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Lansdowne Crescent: Chapter 15

….When Frank is in the office working up a case he is always very quiet, and becomes greatly absorbed in what he is doing. He often sits with his pocket-handkerchief in his hand, with one corner between his teeth, quite lost to all that is going on around….

Jean Day tells more of the lives of neighbours living in the town of Worcester in the early days of last century.


More of my ramblings about Lansdowne Crescent which seem to be more about our family than any other, but of course that is what I know best.

When Frank is in the office working up a case he is always very quiet, and becomes greatly absorbed in what he is doing. He often sits with his pocket-handkerchief in his hand, with one corner between his teeth, quite lost to all that is going on around. On other occasions he comes into the office, where I work too, so deep in thought that he will stand and gaze out of the window apparently looking at all that is passing, but in reality quite absorbed in thought, as his mind (as he would say) is dwelling on some case he has in hand.

His manner with the clients is all that could be wished for, and he treats everyone with the greatest courtesy and consideration. On many occasions he gives his advice and attention to the case of a poor client quite free, yet at the same time he gives as much consideration to it as if he were going to be paid a bill of costs for his services.

When father wants a case prepared he leaves it to Frank, knowing quite well that when the time comes for him to go into court Frank will place it completely in his hands, every point considered and every reference ready to hand. He sits for hours with his books in front of him making most minute notes, and thus preparing himself, as Potter one of the clerks says, to become a dangerous opponent. He is a man of few words, but when he speaks he speaks to the point. As has been said of him: ‘He always seems so splendidly strong and such a straight - ahead sort of person who never says too much.”

This last year he has become connected with the Worcester Social Reform League, a Society for the study of social questions founded by Bishop Gore. This Society was at the beginning not very popular in Worcester, as in those days any mention of Social Reform was regarded with suspicion as savouring of Radicalism, which it behooved all who desired to be thought 'respectable' to avoid.

Frank cares little for such prejudices, and being interested in all questions connected with social well-being joined the league and being a bright, capable young member, he was soon elected Secretary. When the Society for the Prevention of Cruelty to Children needed a new Secretary last spring the President of the organisation asked Frank to accept the post. As this was practical social work which he could do he consented, and so far has discharged the duties, carefully examining himself all cases reported, and taking a keen interest in promoting the efficiency of the local branch.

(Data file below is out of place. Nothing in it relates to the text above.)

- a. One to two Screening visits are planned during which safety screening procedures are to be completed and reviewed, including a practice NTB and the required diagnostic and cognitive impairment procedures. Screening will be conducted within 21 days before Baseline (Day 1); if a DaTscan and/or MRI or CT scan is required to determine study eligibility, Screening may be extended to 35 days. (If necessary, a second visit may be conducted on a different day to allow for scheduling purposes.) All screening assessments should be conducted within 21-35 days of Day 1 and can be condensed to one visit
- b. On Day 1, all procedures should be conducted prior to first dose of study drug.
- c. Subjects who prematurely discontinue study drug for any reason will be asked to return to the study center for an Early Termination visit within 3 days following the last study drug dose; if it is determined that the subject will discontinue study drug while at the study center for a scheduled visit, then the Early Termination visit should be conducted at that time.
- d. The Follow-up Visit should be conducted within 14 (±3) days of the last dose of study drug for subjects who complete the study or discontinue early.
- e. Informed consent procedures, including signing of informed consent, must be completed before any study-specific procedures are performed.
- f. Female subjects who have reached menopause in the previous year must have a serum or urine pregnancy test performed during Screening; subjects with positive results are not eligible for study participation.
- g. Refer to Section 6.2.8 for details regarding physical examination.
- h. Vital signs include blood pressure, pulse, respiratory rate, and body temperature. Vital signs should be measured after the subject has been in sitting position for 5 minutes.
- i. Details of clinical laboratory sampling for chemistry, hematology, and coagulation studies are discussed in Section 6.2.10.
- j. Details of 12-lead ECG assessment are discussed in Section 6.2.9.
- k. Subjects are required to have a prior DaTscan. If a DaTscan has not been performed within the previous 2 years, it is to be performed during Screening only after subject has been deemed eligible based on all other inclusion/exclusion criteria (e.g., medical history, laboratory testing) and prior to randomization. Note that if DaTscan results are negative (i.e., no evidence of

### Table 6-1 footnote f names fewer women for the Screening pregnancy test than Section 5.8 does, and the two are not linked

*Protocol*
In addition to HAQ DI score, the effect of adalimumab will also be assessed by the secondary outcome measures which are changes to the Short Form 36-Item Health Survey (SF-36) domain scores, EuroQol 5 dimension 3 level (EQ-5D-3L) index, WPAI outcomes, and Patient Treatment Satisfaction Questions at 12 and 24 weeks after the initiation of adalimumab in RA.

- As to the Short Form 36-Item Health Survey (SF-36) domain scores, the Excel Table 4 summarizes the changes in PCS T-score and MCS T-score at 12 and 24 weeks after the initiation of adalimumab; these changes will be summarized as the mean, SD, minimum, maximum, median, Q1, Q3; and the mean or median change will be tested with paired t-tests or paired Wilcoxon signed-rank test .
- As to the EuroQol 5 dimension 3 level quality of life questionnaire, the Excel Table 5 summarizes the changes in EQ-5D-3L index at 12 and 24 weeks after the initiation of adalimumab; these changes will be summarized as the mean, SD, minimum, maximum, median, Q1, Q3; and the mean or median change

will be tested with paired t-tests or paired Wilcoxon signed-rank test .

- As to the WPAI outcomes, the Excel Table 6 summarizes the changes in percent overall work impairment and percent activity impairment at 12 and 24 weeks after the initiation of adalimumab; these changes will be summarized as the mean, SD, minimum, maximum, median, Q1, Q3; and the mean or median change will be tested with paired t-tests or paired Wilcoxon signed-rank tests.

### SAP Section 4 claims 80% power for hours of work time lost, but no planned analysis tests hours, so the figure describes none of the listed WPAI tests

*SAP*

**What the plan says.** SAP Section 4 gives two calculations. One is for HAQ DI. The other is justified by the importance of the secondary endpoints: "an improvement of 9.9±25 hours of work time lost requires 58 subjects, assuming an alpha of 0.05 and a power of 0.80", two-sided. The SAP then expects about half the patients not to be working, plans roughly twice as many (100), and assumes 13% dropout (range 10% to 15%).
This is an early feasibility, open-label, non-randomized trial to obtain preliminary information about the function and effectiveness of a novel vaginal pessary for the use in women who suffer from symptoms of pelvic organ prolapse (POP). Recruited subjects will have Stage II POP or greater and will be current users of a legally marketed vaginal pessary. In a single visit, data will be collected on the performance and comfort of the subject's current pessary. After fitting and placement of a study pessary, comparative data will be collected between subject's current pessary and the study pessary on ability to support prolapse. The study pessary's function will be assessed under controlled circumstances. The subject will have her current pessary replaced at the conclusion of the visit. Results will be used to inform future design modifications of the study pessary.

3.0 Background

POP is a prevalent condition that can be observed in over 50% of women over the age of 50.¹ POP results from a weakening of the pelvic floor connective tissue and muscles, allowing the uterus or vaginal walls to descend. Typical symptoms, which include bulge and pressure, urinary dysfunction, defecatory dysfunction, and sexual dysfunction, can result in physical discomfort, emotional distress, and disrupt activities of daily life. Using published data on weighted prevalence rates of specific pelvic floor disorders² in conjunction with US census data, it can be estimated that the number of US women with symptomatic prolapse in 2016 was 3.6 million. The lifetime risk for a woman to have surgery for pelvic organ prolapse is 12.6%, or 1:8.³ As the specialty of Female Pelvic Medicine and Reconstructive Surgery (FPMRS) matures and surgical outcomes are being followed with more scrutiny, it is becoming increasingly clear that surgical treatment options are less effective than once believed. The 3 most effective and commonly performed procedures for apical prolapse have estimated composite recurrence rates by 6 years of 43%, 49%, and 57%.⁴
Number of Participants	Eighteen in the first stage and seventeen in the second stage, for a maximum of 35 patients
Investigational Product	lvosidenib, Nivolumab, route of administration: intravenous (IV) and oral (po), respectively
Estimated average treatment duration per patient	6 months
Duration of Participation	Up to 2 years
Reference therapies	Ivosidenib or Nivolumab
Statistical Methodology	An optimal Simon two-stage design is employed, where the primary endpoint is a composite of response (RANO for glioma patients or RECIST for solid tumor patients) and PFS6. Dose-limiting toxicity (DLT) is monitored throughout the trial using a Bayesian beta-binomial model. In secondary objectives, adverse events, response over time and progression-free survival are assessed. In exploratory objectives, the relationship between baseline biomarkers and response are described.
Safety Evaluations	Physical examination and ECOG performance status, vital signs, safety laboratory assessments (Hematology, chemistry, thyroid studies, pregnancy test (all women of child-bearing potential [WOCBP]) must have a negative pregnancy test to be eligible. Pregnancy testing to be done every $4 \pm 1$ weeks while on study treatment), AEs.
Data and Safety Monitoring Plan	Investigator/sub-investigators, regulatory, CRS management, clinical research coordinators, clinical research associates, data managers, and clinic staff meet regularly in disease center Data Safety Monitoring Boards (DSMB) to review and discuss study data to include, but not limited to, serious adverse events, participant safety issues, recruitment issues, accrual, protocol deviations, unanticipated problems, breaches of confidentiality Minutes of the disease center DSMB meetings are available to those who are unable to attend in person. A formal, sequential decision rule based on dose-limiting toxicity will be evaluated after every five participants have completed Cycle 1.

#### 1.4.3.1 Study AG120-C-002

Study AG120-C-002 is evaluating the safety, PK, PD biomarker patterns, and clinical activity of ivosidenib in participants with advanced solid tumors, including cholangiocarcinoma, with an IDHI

All three boys are fond of games. Frank and Charlie are enthusiastic hockey players; the former plays regularly for the City Club, and Charlie only just missed his blue at Cambridge. In connection with Frank and games one cannot fail to think of the Battenhall Tennis Club, of which for seven years he has been a very popular member and the life and soul thereof. He spends most of his summer evenings there.

Pete is now in his last year at King’s. He is the only one of the brothers to not go away to be educated, but remains in Worcester and living at home. He is just average at school but his real interest is, as is natural at his age, in games. This interest is rather extraordinary, for he plays almost pathetically badly, yet he is as keen as though he were the captain of the team. In the cricket season there was hardly a county match that was not watched by him, and if he were a bit shaky on the order of the Kings of Israel and Judah, what mattered it, for he could tell you that which was of far more vital interest, the averages of all the chief county players. He sauntered home about six o'clock one summer evening, too tall and lanky for his age, drifting along with his shoe laces undone, and a dreamy, far-away look in his eyes. His first remark when he saw me would probably be something of this nature: “You vexing thing, why weren't you with me to watch H.K.(whoever he is) make a century?”

There is, by the way, rather an amusing incident connected with his dreaminess. There lives in the house opposite to us a very aristocratic aristocrat. Peter one day walking home from school with his books tucked under his arm, deep in calculation as to Worcester's chances of being top of the championship list that year, dropped his books one by one at intervals along the road. On reaching home he discovered his loss, and immediately turned round to trace his missing property. He had not gone many yards when he met our honourable friend carrying a bundle of books, which he handed to Peter, saying: “These, I believe, are yours!”


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